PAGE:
The Worst Hard Time (2005) by Timothy Egan tells “The Untold Story of Those Who Survived the Great American Dust Bowl.” Rooted in oral history, the book reads like an epic novel although it is all true no matter how unearthly it may sound (and when I say unearthly I don’t mean it as a bad pun). There is grit in Egan’s writing style that reflects the grit of the dust storms and the grit of the people determined to remain on the land that betrayed them.
Or did they betray the land, as many outsiders portray the over-farming that preceded the Dust Bowl as the root cause of this environmental disaster. Pioneers in America’s last frontier managed to make the largest wheat crop in history from the dry land, although they saw no benefit from it as the price of wheat plummeted and the grains rotted at train depots and in the fields. In the ensuing years parts of Texas, Oklahoma, Kansas, Nebraska, and Colorado would turn into vast oceans of shifting dust.
There is a lot of repetition in The Worst Hard Time although this too is an effective writing device. The repetition reflects the horror of the dust storms returning day after day, month after month, and year after year. Some storms even carried the dust of the Plains to the big cities on the East Coast and out to sea. The people of the Dust Bowl also dealt with static electricity that could knock a man over, searing heat, and biblical plagues of biting insects, grasshoppers (who generally ate whatever crop they might grow), and rabbits (who became the subject of Sunday clubbings).
Egan introduces the reader to a fascinating cross-section of characters. The old cowboy attached to the land. The doctor who moved to the Plains for his health and ends up having to provide free care to all the people suffering in the unhealthiest environment on Earth. The mother who loses her baby to dust pneumonia. The cornhusker who keeps a diary of short but poignant entries that document the Apocalypse.
This excellent historical work is an early candidate for my favorite books read in 2008.
On 21 January 1998, I took St. Kevin’s Bus on a round trip to Glendalough in the Wicklow Mountains south of Dublin. For a nervous traveler out on his own the day proved inspirational, both in the beauty of the monastic ruins and their natural setting, but also because I successfully managed to get myself there and back! I also had my first real conversation since leaving the States with the museum guide who was managing the site for the day. I told him that since I worked for a museum the only time I could travel was during the off-season and we swapped stories of what it’s like during the high season when tour coaches start lining up at 9 am and never let up.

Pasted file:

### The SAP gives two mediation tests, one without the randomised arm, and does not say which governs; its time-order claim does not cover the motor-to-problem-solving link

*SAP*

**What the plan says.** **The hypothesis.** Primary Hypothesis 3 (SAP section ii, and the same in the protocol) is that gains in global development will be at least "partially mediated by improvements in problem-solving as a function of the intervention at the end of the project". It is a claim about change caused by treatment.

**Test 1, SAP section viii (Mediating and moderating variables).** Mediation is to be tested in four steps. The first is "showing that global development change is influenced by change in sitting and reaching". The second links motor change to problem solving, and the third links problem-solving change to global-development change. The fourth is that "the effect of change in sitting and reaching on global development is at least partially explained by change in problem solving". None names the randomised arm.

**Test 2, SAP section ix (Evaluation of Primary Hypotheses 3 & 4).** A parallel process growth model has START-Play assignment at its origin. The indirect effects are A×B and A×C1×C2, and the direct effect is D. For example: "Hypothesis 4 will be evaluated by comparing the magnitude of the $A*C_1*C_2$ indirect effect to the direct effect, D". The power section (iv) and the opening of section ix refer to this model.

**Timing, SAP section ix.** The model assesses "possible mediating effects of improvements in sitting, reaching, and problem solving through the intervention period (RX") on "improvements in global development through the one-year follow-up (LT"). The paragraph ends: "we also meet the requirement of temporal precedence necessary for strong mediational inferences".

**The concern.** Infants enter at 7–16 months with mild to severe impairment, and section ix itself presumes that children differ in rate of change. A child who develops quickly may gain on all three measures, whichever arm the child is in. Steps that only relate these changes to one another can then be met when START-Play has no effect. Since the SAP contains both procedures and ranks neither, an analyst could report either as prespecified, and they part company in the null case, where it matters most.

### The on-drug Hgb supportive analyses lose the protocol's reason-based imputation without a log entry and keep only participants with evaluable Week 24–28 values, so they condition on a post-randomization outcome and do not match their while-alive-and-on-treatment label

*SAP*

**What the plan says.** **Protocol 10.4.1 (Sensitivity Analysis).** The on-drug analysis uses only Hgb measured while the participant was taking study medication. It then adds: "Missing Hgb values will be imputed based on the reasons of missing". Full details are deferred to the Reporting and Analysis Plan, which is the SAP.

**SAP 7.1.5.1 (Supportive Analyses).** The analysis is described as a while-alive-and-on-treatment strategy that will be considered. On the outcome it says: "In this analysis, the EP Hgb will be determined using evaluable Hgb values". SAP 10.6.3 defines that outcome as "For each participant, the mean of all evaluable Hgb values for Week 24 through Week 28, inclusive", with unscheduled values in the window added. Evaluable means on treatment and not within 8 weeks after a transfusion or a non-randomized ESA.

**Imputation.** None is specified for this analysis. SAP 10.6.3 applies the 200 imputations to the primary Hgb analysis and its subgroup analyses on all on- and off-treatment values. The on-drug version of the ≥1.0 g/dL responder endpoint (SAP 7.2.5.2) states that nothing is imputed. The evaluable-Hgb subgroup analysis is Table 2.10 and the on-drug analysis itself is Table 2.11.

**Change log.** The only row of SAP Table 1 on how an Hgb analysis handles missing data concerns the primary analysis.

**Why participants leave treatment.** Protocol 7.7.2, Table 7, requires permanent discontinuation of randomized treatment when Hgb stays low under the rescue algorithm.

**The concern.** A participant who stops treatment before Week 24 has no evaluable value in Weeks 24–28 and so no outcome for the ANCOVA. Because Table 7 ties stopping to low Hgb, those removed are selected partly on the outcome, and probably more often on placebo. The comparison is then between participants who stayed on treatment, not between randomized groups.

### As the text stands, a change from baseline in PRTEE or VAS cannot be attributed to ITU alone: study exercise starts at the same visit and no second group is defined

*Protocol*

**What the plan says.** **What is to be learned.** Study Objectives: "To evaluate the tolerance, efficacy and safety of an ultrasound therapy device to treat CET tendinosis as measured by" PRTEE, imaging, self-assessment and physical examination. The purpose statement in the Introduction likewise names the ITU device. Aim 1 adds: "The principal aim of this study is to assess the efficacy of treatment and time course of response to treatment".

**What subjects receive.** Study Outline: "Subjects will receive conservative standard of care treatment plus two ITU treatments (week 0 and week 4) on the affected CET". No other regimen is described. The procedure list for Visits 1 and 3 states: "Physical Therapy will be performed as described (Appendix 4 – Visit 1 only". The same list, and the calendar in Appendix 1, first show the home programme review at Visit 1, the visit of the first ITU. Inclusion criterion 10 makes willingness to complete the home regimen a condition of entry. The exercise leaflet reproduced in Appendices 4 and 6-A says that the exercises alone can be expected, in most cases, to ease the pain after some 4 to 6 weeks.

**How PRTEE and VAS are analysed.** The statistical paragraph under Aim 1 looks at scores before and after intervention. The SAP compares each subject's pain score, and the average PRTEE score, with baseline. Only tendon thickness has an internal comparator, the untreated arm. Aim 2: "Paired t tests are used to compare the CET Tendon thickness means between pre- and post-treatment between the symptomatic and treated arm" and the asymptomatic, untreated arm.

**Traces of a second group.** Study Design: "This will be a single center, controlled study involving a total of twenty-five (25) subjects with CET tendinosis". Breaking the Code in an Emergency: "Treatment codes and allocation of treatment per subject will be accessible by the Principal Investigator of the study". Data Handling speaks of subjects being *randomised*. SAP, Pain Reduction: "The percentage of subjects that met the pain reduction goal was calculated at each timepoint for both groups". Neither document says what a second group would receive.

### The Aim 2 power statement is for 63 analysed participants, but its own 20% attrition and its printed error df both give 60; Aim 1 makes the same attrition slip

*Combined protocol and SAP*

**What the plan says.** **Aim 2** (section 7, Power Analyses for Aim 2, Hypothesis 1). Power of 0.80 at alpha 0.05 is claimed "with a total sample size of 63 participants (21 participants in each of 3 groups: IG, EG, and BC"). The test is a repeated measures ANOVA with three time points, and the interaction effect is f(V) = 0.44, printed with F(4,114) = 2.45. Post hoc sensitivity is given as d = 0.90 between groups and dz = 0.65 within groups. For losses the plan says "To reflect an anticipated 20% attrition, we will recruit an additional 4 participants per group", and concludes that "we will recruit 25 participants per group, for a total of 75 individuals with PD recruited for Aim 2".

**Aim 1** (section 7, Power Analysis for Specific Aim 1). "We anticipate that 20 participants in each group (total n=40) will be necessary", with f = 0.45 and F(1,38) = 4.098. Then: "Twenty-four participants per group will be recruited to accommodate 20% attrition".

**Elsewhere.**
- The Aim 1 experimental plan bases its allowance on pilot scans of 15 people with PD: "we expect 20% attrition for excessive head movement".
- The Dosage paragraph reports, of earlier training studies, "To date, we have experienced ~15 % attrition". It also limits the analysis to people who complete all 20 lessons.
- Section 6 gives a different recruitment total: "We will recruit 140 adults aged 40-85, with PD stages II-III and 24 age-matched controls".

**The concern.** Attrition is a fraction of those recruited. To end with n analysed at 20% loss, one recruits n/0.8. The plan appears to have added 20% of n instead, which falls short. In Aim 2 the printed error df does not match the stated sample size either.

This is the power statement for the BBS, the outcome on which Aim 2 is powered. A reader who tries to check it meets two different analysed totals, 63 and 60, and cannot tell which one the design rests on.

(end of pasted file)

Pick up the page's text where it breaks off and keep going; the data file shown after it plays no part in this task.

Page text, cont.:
Back in Dublin, I had my first (and second) pint of Guinness of the holiday at Oliver St. John Gogarty’s pub in Temple Bar. I learned two things over my pints: 1) that Irish people smoke like factories and 2) that my sense of smell is really bad because I didn’t even notice how smoky the darkened pub was until my eyes started watering.
The pictures of Glendalough below I previously posted when I wrote about Saint Kevin who called Glendalough home.
I grew up in the 1980’s yet somehow I never managed to see Pretty in Pink (1986) during that decade or in the 18 ensuing years. I saw pretty much every other John Hughes movie including the other two with Molly Ringwald – Sixteen Candles and The Breakfast Club – in the theaters and multiple times on cable, so this is even stranger. Thanks to Susan and Netflix we’ve addressed this void.
The verdict: it’s a pretty good flick. Molly Ringwald plays poor girl Andie in love with rich boy Blane (Andrew McCarthy). Their star-crossed romance is challenged by the prejudices and expectations of their friends. The movie avoids the cliches and shows some real emotional depth, although it is also fluffy fun.
As an extra bonus, Pretty in Pink has a kickass soundtrack with New Wave tracks by New Order, O.M.D., and The Psychedelic Furs, stuff I still listen to on my iPod (when my son is old enough he’ll probably tell me that this is old fogey music). It also includes James Spader before he became the go-to guy for creepy sexual deviant roles, here playing the blonde, feather-haired rich kid villain. Kate Vernon makes an appearance as Spader’s girlfriend long before playing Ellen Tigh on Battlestar Galactica. And Annie Potts has a nice supporting role as Andie’s eccentric mentor/mother figure. I never liked her much in Ghostbusters so it was nice to see another side of her acting ability.
afro-dominicano: ethiopianbutamerican: Forty-six million white adults today can trace the origins of their family wealth to the Homestead Act of 1862. This bill gave away valuable acres of land for free to white families, but expressly precluded participation by Blacks. "how do I have privilege?"
luvallstuff: The thing that’s so disgusting about the murders of Trayvon Martin, Mike Brown, Sean Bell etc (a very long list) is that it’s not like we’re trying to figure out who killed them. We know perfectly well. We’re just trying to figure out if that black kid deserved to die. They’re humanity is put on trial, like being a person wasn’t enough. Black pe […]